Cops and Robbers were given the brand development assignment and went about it in both a traditional and unorthodox manner.

They identified the millennial consumer but focused in on the 21 to 31 year old women. More than that, based on their insight work, they sharpened the focus on a particular segment of that group with a definable set of cultural and life style values. From what I’ve seen (and in the spirit of confidentiality) all I can say is they more than painted a picture of these consumers – they all but came alive in their presentation. Insightful, clear, and concise.

When they focused in on Bom Bom they covered the brand’s territory in terms of community, motivation, occasion, brand ‘friends,’ signature drink, flavor profile, motto and inspiration. The result was more than a roadmap; it was a travel guide.

Inspiration
Inspiration

The inspiration aspect is worth focusing on. Some people have looked at the Bom Bom packaging and told me either they “don’t get it” or “I’m not sure about it.” But hold on. If one of the consumer calls to action is to “release your inner kid,” then this works well.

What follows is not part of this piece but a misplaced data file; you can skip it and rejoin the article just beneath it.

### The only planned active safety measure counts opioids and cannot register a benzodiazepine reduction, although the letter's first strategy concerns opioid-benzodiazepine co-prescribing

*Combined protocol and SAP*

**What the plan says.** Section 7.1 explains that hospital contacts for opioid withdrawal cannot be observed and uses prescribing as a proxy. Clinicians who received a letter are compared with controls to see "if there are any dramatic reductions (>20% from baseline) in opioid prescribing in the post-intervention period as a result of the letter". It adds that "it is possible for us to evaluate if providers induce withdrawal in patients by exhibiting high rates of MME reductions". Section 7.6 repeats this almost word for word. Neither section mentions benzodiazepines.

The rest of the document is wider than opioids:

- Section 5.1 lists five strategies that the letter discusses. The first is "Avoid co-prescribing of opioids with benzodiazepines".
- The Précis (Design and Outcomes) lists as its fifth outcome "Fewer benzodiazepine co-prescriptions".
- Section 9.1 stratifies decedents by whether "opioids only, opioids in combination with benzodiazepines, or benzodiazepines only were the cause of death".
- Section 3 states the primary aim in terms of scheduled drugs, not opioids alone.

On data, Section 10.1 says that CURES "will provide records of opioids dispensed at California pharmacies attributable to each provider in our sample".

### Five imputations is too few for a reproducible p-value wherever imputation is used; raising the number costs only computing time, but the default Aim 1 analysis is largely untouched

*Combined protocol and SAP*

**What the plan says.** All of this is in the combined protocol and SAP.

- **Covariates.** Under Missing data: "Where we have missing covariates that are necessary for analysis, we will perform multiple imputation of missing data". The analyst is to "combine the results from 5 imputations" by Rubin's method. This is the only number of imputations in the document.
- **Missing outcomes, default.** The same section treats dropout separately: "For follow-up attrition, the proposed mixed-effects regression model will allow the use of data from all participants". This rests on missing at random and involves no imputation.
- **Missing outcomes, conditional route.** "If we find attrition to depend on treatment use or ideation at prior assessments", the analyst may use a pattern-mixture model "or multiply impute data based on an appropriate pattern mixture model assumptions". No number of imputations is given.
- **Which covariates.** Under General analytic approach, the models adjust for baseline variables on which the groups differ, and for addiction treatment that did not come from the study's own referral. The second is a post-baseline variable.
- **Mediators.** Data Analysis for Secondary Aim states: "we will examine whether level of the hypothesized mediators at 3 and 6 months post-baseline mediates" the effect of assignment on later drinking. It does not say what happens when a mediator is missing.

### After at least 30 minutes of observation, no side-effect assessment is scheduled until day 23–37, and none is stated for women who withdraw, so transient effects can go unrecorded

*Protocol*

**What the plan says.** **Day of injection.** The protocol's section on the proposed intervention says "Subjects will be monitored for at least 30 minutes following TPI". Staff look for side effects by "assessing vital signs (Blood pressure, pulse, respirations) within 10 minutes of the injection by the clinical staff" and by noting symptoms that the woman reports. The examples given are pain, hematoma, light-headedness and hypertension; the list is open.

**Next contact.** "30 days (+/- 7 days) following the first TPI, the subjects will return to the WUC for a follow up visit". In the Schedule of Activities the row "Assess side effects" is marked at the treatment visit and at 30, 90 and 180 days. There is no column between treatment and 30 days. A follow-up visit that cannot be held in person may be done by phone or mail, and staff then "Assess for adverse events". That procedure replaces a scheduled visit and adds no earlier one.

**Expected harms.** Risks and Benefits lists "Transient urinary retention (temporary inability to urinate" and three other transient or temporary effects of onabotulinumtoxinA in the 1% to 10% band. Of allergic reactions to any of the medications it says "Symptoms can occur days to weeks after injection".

Further, the design inspiration came from the contemporary fashion look inspired by Jeremy Scott, Pharrell Williams (BBC Ice Cream) and Moschino. It’s designed with the target audience in mind.

With the permission of Cops and Robbers, here is an excerpt from their presentation that sums up the brand and it’s marketing components:

BOM BOM is a part of a shift in spirits that’s not ashamed to break the serious rules of the game and just have some adult fun. Yeah, maybe that means acting irreverent like an anti-grown up and accepting that you really don’t give a (bleep) anyway. Boring is the enemy. BOM BOM is the cure.

Keep your eye on Bom Bom when it enters the market in early 2016. And, for that matter also keep your eye on Cops and Robbers. They are both going places.